COVID-19 Relief Package: The $908 billion compromise before Dec. 18
The clock is ticking for bipartisan lawmakers to hold off a government shutdown.
The House passed a bill Wednesday towards another week for legislators to push forward with a Coronavirus relief package aiding families and businesses feeling the impact.
Buying time to prolong benefits that can run out at the end of the year.
But Sen. Gary Peters, D-Mi., explained that time, is not on our side.
“We cannot leave here until something is done. Folks all across Michigan continue to be impacted by the pandemic. We know our food banks are stretched. We have people that are there -- folks who may have never gone to one before are there. Our small business are hurting and we want to expand our Paycheck Protection Program,” Peters said.
An expansion of a program endorsed on the Republican side -- helping small businesses keep their workers on payroll.
Still, disagreements continue on the framework of the package.
Senate Majority Leader Mitch McConnell, R-Ky., expressed Republicans’ support in measures such as liability protection for organizations from COVID-19 related lawsuits.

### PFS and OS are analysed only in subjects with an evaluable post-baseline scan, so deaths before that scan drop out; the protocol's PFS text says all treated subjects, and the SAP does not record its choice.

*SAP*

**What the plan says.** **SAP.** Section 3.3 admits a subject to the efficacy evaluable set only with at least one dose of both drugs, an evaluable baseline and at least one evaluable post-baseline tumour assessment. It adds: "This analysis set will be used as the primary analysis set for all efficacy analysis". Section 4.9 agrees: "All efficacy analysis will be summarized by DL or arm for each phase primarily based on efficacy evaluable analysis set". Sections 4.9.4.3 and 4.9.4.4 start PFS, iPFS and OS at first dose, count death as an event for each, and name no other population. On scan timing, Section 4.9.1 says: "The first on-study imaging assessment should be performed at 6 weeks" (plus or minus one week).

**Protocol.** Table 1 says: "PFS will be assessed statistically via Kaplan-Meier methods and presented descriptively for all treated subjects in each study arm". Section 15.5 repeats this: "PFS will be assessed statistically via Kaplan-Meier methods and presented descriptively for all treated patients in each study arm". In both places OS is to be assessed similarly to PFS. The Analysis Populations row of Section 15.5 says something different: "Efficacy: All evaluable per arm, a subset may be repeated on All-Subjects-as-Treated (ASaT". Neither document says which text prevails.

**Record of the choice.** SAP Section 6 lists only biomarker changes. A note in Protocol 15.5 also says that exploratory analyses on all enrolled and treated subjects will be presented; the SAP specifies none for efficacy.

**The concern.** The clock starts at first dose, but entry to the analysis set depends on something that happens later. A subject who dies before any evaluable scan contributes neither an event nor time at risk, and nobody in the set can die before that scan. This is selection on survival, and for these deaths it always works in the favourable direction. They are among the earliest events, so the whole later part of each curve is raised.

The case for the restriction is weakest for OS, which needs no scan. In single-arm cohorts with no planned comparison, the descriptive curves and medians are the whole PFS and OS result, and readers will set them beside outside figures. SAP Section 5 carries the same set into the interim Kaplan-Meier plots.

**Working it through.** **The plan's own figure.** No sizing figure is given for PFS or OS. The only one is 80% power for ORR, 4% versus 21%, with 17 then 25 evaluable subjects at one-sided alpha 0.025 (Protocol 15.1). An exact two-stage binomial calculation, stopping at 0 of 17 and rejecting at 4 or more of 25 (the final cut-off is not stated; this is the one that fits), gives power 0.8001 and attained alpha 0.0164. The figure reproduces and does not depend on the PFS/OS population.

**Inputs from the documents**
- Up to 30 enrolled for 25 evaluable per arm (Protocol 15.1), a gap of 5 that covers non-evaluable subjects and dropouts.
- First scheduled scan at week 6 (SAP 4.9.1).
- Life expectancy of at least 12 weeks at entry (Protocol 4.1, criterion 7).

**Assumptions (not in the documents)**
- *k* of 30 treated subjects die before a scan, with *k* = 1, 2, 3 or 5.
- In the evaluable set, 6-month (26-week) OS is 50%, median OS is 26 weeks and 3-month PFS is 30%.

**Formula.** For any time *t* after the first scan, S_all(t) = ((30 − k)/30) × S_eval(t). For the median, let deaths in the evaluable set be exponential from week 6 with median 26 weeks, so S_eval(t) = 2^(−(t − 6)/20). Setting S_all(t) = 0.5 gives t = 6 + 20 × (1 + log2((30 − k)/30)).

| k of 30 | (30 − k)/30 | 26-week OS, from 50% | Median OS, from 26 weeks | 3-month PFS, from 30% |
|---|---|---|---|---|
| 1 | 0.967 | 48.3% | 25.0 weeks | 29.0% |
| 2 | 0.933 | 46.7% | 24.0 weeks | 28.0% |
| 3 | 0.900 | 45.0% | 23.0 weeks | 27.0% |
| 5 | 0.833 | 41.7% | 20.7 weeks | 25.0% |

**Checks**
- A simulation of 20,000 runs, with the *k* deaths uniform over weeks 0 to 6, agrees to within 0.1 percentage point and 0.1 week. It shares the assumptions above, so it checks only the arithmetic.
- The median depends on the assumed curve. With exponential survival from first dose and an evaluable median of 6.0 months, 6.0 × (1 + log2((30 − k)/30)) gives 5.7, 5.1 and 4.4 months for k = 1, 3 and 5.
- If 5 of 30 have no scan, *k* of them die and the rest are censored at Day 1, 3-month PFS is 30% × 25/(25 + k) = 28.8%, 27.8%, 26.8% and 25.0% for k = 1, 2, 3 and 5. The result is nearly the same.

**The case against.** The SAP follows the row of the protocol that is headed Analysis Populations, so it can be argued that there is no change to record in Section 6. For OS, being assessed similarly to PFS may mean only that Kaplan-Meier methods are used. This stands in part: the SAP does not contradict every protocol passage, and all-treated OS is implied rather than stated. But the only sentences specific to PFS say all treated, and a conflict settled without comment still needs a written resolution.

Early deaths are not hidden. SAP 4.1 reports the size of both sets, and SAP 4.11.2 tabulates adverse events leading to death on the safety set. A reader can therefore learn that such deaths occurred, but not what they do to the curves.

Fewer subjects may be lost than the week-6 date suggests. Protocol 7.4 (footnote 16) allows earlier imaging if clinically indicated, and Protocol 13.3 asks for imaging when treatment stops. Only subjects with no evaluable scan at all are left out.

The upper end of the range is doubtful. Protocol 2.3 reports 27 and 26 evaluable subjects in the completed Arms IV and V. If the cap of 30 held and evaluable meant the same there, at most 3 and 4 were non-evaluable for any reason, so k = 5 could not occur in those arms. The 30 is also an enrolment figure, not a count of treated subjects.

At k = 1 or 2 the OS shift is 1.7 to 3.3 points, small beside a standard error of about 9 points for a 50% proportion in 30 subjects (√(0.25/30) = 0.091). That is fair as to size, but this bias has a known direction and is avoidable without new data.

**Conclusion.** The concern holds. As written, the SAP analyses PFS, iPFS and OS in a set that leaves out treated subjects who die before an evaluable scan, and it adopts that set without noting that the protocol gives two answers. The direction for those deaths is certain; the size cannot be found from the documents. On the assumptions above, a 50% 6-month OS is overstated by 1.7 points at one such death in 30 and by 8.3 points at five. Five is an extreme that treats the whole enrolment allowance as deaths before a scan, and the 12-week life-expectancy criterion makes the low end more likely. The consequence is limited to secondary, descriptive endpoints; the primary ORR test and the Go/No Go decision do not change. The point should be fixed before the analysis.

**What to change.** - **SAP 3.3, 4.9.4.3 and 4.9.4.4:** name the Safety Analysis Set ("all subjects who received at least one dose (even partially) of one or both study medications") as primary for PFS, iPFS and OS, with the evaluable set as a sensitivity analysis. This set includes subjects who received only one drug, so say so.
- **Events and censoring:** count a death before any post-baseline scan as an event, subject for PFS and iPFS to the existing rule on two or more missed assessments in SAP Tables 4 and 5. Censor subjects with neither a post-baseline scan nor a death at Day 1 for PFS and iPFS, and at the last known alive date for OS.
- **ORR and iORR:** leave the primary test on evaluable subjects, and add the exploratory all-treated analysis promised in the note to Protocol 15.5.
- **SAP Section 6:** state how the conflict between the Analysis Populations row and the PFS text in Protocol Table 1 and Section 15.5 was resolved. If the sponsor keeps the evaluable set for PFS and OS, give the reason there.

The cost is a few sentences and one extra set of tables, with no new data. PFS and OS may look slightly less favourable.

“We know the new administration is going to be asking for a 2nd package. What I’ll recommend is we set aside liability and set aside state and local and pass those things that we can agree on knowing full well we’ll be back at this after the first of the year,” McConnell said.
House Minority Leader Kevin McCarthy, R-Ca., echoed the sentiment.
“The time is now to work and there’s an opportunity to get it done now. I know for more than 40 times you (Speaker Pelosi) said no, but today we hope that you will say yes,” McCarthy said.
All parties are set to converge on an emergency relief deal by Dec. 18 -- with the nation’s economic stability tested during these critical winter months.
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